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What getting Mike Zunino, dealing Mallex Smith deal means to Rays

Mike Zunino was the 2012 college baseball player of the year as a junior at Florida. The Cape Coral native, who was the Mariners' first-round pick in 2012, was recently honored as the 2018 Wilson defensive player of the year for catchers. (Times files 2015)
Mike Zunino was the 2012 college baseball player of the year as a junior at Florida. The Cape Coral native, who was the Mariners' first-round pick in 2012, was recently honored as the 2018 Wilson defensive player of the year for catchers. (Times files 2015)
Published Nov. 9, 2018
Updated Nov. 9, 2018

ST. PETERSBURG — It all started, Rays general manager Erik Neander said to beat everyone else to it, "with the bromance, as you know.''

He was having fun, but the funny thing is he was right, too. All those talks Neander and Mariners counterpart Jerry Dipoto have had over the years, public or private, led them to move relatively quickly to make their 10th trade since November 2015.

Which is what left the Rays feeling pretty good Thursday about the opening move of their pivotal offseason, crossing off two needs by acquiring catcher Mike Zunino and outfielder Guillermo Heredia, plus a lottery ticket left arm in 2018 draftee Michael Plassmeyer, in exchange for outfielder Mallex Smith and minor-leaguer Jake Fraley.

Zunino, 27, gives the Rays a strong defensive catcher, adroit in handling and leading a pitching staff, to pair with Michael Perez. He adds power, though also strikeouts, to their lineup and is praised universally for being a good teammate and clubhouse guy.

Heredia, 27, gives them a top-notch defensive outfielder who can play all three positions. That both hit right-handed makes the Rays lineup more balanced and their roster, which leaned a bit to the left, in Neander's words, "a little bit more functional."

That they did so this early in the offseason is a plus, leaving plenty of time to address other areas. That it didn't cost them too much in money — Zunino projects to make $4.2 million in arbitration; Heredia is pre-arbitration, same as Smith — or prospect inventory allows them to maintain their rare financial flexibility.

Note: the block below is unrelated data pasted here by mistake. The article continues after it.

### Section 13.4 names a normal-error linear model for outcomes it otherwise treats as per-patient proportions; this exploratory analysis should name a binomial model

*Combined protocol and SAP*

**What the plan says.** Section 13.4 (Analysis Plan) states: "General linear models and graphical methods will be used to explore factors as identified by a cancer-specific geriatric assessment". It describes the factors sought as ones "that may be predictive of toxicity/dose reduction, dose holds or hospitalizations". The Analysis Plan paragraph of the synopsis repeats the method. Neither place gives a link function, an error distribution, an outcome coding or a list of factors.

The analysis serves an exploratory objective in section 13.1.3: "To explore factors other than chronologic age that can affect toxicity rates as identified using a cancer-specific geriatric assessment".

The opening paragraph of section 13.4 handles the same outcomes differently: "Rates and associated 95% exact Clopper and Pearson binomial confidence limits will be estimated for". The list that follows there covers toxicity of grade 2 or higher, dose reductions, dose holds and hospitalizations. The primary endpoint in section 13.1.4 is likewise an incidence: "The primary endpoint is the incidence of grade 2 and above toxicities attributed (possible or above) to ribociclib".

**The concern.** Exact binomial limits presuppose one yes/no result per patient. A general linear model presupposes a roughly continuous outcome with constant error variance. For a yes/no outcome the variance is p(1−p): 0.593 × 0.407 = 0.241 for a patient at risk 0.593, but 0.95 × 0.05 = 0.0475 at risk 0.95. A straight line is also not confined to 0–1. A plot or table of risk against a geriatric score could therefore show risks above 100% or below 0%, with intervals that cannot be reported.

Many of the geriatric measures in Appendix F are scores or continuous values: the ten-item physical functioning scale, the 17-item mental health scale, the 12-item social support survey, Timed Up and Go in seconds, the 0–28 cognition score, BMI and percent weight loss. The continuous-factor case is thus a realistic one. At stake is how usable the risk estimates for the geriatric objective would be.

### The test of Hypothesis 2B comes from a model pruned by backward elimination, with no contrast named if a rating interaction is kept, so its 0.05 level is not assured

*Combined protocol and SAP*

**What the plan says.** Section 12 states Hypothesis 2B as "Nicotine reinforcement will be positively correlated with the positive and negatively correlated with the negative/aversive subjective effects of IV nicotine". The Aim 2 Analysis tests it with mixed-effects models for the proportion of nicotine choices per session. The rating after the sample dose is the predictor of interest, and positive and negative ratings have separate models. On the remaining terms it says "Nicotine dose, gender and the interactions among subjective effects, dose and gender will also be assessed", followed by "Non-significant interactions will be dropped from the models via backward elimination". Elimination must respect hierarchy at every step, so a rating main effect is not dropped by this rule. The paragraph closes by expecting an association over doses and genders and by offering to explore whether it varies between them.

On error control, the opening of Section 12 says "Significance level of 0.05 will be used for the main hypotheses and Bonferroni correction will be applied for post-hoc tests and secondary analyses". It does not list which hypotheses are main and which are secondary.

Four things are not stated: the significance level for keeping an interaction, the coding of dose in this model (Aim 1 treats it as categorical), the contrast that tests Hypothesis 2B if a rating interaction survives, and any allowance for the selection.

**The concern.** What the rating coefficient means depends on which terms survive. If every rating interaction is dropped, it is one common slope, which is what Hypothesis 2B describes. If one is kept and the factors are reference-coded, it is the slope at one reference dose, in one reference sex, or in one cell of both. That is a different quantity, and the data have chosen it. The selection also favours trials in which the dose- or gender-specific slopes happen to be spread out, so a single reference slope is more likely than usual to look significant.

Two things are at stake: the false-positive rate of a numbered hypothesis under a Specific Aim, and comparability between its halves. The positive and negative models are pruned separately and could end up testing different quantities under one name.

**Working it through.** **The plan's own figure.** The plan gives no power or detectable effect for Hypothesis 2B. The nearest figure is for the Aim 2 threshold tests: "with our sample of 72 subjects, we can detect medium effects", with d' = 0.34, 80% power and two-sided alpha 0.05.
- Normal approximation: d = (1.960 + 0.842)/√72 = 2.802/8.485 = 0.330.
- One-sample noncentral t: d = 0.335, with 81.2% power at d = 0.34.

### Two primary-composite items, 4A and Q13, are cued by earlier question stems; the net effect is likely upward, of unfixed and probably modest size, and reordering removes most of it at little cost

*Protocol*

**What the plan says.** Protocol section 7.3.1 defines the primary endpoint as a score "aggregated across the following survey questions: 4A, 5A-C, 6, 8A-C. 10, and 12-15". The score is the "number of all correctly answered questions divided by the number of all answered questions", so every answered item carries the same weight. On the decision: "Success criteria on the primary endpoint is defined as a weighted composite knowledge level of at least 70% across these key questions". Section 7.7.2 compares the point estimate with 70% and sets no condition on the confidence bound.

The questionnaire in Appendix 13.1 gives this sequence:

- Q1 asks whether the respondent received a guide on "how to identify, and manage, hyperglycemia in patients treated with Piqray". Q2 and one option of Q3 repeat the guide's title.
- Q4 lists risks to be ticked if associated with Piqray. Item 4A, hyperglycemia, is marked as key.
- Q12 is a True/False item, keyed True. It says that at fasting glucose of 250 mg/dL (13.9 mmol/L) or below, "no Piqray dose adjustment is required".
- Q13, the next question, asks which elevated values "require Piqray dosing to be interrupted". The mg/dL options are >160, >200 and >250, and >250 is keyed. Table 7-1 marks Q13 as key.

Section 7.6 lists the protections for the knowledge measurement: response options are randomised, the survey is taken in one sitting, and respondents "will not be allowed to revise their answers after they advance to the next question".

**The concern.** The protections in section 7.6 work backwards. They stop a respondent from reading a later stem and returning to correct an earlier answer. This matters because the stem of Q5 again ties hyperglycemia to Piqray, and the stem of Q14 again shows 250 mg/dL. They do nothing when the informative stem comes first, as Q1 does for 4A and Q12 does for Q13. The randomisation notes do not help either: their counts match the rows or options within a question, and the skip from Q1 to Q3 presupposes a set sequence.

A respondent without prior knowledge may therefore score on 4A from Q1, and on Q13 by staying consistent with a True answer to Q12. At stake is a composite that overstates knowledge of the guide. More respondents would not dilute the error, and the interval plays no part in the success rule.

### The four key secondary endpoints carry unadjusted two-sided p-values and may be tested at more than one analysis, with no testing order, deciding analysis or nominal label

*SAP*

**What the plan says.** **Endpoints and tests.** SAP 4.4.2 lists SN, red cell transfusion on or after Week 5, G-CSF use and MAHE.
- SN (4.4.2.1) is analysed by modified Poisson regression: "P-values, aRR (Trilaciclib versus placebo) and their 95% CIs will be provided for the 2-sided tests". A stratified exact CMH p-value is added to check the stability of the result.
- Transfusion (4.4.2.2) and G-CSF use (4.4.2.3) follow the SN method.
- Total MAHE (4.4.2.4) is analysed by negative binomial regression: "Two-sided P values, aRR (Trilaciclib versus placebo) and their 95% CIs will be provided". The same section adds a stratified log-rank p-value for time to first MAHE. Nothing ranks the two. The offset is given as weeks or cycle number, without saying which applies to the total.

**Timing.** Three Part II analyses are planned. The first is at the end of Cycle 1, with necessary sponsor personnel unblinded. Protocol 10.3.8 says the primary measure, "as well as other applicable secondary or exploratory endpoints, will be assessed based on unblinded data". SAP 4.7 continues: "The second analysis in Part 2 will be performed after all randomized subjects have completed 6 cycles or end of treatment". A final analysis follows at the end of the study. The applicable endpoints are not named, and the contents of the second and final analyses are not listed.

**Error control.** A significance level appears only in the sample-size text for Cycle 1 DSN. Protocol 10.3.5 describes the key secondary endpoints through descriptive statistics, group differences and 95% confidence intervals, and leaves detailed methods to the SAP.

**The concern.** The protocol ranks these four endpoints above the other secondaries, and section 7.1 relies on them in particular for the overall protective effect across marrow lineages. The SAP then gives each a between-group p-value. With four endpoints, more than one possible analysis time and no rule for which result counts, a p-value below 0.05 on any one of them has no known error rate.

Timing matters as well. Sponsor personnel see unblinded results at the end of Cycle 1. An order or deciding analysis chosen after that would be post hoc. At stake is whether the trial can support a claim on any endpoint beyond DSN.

So the Rays can still pursue a big right-handed bat to add presence to the middle of their order from a wish list that should start with Nelson Cruz. (Heck, it might not even preclude them from still at least exploring the market for Marlins catcher J.T. Realmuto, just in case.) Their planned move of C.J. Cron becomes even more requisite as he and Zunino profile similarly. They can keep looking for a closer, and maybe a starter.

About the only thing they don't know, and won't for a while, is if they were right in what looked to be selling high on Smith. If his breakthrough 2018 season showed the best he has to offer while masking some of his maddening flaws, or if it was just the start of a run as a dominant leadoff man who can impact games with his bat, glove and feet, and turned him into something of a fan favorite.

Dipoto, who had his own fun welcoming Smith "home" after acquiring him from the Braves and flipping him to the Rays 77 minutes later in January 2017, is confident they got him and his "unique" ability at the right time.

"We believe his breakout 2018 performance reflects the many ways his skills will positively impact the Mariners for years to come,'' he said.

Neander also was complimentary, saying they thought "really highly" of Smith and he was "on a really good trajectory with respect to his own development.'' But it also was clear they didn't think Smith was going to be that special, as Neander said several times they were dealing "from an area of depth.''

With centerfielder Kevin Kiermaier probably close to untradable as he's due at least $44 million over the next four-plus years, Austin Meadows ready for an everyday opportunity and Brandon Lowe likely to get more time on the grass than infield dirt, the Rays are deep in lefty-hitting outfielders. And from that group Smith was the most likely to go.

So the question becomes whether Smith, who has now been traded four times by age 25, doing well makes the Rays look bad. Also, if that matters. Especially if the Rays get what they expect from Zunino and Heredia in what Neander called an even, or, actually, "neutral" swap of talent.

Smith had no qualms, saying his understanding of the business kept him from being surprised or upset or disappointed that the Rays gave up on him and that he was "thankful" for the opportunity they gave him. (Also, reflecting his humanitarian side, that what he was "most proud of" during his two years with the Rays was being their nominee for MLB's Roberto Clemente Award.)

Zunino, conversely, was "shocked'' to be traded, though the Cape Coral native and former Gator still living in Gainesville was thrilled to be coming home and excited the Rays wanted him to part of their push to return to the playoffs. "Extremely exciting,'' he said.

The Rays got Zunino for his defense, his top-notch staff handling and pitch blocking and above-average throwing and pitch framing, and pretty much accept he is what he is as a hitter, likely plotting to help him by matching him up with the right right-handers. Heredia, at the least, should be a needed complementary piece.

It was a good day for the Rays. Was it a good deal? More so than Smith, that's going to be up to Zunino to determine.

Maybe this ends up one of those trades that works out for both sides. Then Neander and Dipoto would have something else to talk about.

Contact Marc Topkin at Follow @TBTimes_Rays.